A hefty surplus — exceeding $1.2 million and arguably over $2.8 million — has been confirmed by the town’s auditors for the last completed fiscal year, 2018-19, when town and school funding was budgeted at about $144.4 million.

The town’s accounting practices were also endorsed as sound by the auditors who reviewed town books for 2018-19, the fiscal year that ended June 30.

“We’ve issued an unmodified or clean opinion for the Town of Ridgefield,” Vanessa Rossitto of the auditing firm Blum, Shapiro & Company told the Board of Finance meeting Wednesday night, Dec. 18.

Town and school spending was $143,566,062, under budget by $844,306

Town revenues for 2018-19 were $144,835,357, exceeding projections by $424,989 — or arguably $2,024,989.

That leaves the town either $1,269,295 — or $2,869,295 — in surplus.

The difference depends on how the calculations account for the fact that the town didn’t use any of $1.6 million that had been budgeted to be drawn as revenue from the town’s more than $15 million fund balance — the “fund balance” being the town’s running multi-year surplus.

If the unspent fund balance allocation is left out, the year ended with a surplus of $1,269,295.

If the $1,600,000 in unspent fund balance is counted — it was, after all, allocated and unspent — the 2018-19 year ended with a $2,869,295 surplus.

The argument for not counting the $1,600,000 is that while the money wasn’t pulled from fund balance and spent in 2018-19, the budget for 2019-20 — the current fiscal year — includes as revenue a similar potential allocation from fund balance, actually an allocation of slightly more: $1,675,000.

Last year’s surplus is now part of the town’s more than $15 million surplus fund balance.

The draft auditors’ report showed an “unassigned” fund balance of $15,350,654.

“The important number for this board is the $15.35 million,” Finance Board Chairman Dave Ulmer told the meeting, which included two new board members, Michael Rettiger and Greg Kabasakalian. “That’s our rainy day fund.”

Ulmer added, “That $15.35 million is a little over 10 percent of our budget.”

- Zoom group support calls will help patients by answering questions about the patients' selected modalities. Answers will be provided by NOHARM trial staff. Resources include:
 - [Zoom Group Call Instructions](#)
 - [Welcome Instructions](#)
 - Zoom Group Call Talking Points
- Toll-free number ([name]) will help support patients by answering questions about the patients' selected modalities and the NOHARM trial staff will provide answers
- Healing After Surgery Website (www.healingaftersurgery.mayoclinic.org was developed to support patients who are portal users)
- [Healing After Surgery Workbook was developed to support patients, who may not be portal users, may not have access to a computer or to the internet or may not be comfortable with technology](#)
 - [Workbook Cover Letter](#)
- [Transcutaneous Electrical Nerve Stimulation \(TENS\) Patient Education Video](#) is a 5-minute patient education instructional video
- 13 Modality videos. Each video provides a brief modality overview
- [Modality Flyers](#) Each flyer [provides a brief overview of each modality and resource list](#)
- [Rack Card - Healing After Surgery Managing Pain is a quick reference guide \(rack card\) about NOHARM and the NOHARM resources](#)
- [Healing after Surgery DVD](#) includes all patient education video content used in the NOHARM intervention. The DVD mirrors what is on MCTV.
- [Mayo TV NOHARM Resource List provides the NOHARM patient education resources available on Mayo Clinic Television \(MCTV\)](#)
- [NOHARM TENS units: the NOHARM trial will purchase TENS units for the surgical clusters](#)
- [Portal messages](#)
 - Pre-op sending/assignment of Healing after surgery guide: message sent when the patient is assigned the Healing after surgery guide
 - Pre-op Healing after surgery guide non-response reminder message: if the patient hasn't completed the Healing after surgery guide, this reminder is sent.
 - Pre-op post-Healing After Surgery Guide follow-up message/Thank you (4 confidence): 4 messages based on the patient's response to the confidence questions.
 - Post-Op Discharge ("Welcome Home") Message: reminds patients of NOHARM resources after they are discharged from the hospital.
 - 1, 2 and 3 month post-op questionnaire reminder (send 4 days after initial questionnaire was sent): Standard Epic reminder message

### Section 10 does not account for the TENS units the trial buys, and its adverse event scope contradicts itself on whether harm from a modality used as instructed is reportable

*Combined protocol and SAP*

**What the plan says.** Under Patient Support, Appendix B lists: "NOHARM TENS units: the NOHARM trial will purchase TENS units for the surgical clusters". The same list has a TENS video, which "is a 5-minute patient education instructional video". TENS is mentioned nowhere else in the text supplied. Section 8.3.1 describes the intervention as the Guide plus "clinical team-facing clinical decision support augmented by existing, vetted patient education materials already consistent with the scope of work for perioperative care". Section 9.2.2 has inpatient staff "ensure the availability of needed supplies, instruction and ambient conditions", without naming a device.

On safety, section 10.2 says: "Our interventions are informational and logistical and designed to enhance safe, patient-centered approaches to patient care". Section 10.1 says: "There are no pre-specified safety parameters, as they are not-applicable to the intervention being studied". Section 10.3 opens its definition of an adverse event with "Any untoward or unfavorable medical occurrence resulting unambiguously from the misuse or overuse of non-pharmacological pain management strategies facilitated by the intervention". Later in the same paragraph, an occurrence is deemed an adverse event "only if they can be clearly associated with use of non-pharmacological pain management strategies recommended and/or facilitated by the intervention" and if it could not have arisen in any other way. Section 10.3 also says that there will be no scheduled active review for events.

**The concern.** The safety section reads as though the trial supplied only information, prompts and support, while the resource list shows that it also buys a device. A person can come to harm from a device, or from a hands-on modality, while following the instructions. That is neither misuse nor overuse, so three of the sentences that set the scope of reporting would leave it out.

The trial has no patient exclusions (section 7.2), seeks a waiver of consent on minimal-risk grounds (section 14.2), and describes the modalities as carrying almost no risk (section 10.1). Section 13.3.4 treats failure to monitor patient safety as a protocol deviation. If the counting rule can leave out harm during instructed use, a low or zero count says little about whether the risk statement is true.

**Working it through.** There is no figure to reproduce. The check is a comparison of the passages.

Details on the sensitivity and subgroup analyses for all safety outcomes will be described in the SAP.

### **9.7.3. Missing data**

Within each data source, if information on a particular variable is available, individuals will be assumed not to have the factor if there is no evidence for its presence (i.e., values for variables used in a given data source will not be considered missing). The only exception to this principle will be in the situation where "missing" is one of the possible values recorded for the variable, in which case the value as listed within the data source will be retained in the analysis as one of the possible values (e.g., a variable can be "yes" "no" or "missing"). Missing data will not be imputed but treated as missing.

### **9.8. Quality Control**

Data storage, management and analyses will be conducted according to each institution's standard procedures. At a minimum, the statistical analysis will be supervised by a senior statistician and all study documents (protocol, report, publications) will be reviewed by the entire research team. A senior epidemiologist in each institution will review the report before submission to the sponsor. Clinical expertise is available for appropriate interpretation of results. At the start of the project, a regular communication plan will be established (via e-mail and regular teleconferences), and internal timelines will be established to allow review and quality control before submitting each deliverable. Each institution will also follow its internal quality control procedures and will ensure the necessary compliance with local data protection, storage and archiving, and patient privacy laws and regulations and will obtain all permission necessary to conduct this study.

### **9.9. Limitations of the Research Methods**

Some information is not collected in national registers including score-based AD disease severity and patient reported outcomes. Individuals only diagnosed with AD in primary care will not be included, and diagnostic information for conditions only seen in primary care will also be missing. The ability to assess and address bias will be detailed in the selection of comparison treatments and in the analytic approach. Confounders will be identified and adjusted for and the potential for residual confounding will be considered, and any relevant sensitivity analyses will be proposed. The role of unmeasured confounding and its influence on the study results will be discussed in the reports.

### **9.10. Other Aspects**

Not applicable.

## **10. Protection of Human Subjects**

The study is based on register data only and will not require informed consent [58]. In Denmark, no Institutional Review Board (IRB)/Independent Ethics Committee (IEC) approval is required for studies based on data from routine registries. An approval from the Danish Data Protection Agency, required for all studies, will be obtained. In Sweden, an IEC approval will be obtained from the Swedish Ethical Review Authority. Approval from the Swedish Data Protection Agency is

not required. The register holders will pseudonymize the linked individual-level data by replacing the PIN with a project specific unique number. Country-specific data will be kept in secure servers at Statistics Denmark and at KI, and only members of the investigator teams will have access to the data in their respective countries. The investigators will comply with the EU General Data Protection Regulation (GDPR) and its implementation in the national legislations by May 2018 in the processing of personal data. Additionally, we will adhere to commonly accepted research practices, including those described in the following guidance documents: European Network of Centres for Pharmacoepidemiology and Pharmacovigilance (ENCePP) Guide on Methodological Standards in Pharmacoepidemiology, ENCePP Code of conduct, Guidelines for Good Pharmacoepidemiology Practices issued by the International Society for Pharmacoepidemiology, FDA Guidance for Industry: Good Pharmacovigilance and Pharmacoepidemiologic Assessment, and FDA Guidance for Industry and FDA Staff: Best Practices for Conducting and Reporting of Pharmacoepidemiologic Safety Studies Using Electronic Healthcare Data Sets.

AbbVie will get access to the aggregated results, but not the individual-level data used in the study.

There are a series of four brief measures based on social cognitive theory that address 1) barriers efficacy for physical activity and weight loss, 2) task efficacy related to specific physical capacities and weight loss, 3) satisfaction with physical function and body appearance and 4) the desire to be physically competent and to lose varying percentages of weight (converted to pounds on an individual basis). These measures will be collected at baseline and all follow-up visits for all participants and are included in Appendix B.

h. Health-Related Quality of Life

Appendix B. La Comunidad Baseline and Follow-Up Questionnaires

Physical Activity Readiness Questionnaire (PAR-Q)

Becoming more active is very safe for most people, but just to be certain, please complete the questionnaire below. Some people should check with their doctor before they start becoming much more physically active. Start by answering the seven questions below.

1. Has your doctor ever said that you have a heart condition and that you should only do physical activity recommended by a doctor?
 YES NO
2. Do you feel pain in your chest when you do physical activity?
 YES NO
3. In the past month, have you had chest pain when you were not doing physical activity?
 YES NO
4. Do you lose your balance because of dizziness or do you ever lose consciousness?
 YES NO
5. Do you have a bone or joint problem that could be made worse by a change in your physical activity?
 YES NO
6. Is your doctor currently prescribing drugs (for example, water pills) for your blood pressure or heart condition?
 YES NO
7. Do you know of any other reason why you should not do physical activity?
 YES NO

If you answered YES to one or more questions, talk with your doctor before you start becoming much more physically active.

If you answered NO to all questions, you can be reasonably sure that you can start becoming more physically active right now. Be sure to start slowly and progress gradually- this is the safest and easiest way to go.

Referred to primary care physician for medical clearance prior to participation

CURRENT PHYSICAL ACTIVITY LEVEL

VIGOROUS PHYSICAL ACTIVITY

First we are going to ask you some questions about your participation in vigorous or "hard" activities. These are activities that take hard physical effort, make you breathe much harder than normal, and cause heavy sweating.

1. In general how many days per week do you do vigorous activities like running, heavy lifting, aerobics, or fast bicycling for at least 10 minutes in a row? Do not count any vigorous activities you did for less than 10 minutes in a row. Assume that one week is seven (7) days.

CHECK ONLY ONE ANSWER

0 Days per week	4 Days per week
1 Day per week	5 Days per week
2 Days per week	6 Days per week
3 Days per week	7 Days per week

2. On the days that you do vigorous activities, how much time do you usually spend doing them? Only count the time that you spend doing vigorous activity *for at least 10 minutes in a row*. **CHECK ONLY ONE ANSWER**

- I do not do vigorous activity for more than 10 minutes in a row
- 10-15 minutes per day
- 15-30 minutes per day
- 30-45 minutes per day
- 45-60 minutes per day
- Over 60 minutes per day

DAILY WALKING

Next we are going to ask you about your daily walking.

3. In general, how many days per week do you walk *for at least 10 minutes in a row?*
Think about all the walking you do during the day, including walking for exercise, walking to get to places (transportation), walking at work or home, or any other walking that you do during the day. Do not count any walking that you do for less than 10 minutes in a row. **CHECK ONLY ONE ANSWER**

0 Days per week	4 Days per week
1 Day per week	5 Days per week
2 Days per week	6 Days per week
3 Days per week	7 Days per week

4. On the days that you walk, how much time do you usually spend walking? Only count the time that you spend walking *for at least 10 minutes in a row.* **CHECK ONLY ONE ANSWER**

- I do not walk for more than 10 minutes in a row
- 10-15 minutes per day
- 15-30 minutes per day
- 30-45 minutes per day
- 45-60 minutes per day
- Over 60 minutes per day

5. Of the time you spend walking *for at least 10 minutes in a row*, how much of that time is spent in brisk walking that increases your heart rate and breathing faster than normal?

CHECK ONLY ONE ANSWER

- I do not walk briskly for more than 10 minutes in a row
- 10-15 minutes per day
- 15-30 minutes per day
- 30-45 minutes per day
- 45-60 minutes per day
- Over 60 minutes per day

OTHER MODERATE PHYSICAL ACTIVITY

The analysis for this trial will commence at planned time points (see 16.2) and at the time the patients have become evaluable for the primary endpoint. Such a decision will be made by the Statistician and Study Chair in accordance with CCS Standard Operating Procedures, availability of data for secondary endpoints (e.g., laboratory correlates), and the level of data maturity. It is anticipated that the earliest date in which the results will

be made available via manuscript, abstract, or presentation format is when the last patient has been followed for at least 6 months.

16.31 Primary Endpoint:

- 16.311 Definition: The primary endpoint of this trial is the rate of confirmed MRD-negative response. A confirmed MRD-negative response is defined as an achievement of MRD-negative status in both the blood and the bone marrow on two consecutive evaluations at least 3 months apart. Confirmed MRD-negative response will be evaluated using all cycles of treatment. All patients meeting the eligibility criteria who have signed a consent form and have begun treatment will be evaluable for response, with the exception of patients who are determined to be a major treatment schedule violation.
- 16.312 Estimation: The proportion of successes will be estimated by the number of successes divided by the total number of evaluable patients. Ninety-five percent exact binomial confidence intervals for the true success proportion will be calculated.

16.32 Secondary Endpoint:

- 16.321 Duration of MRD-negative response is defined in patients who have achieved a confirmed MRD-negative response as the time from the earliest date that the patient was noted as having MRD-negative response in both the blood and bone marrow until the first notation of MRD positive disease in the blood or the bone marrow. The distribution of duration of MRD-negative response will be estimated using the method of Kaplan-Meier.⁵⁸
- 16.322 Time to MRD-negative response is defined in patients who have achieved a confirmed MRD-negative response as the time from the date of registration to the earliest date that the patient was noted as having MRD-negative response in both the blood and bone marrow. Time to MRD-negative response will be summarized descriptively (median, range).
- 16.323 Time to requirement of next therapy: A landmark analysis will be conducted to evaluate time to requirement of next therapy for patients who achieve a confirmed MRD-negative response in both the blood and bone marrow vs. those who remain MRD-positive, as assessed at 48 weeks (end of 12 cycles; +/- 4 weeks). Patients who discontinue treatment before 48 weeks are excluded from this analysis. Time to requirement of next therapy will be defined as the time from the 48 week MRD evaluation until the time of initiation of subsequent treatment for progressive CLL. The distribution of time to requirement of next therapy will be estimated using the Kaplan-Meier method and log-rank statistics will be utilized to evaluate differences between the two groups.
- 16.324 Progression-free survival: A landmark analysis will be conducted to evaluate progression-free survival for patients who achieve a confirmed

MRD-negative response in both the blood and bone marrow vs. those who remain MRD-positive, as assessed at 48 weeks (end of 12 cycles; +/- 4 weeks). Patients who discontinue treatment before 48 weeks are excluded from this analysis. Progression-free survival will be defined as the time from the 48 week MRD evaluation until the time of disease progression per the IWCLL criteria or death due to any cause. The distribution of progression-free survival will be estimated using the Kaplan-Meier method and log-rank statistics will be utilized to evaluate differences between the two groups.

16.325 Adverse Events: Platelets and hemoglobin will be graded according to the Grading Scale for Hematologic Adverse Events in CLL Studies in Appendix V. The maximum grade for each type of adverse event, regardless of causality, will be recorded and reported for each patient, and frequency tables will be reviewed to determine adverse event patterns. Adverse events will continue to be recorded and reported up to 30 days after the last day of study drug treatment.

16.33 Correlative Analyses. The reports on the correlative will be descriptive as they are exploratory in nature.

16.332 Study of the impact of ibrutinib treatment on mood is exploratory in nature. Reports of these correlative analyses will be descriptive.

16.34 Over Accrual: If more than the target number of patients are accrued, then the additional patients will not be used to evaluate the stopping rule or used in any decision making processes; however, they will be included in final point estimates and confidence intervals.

(The auditors also reported “total fund balances” of $17,972,110 — but that figure counts $946,455 that is still subject to encumbrances by the Board of Education, and it also includes the $1,675,000 that the finance board has allocated for use as revenue — but that hasn’t yet been spent — in the current year’s 2019-20 budget of nearly $147,848,000.)

The auditors report shows the town with debt of about $63 million and an anticipated debt service payment of a little over $11 million for the current year.

The annual debt payment — which hits taxpayers in the budget each year — is projected to decline from more than $11 million this year to about $6.5 million by 2022-23.

This is due to the expiration of bond payments from borrowing the $90 million “school bundle” that was approved in 2000 to finance expansions or renovations of all the town’s nine school buildings.

“In 2022-23, you really see some declines in debt service,” Ulmer said. “The last of the 20-year bonds for the bundle was in 2003.”

Of course, substantial additional borrowing is anticipated in upcoming years for construction projects addressing the shortcomings of the police and fire stations.

And, spending is just starting for the $48 million sewer project — with borrowing likely to start in February. Of the $48 million, approximately $12 million is expected to be covered by grants, $8 million will be repaid by general taxpayers, with the remaining debt to be carried by sewer users.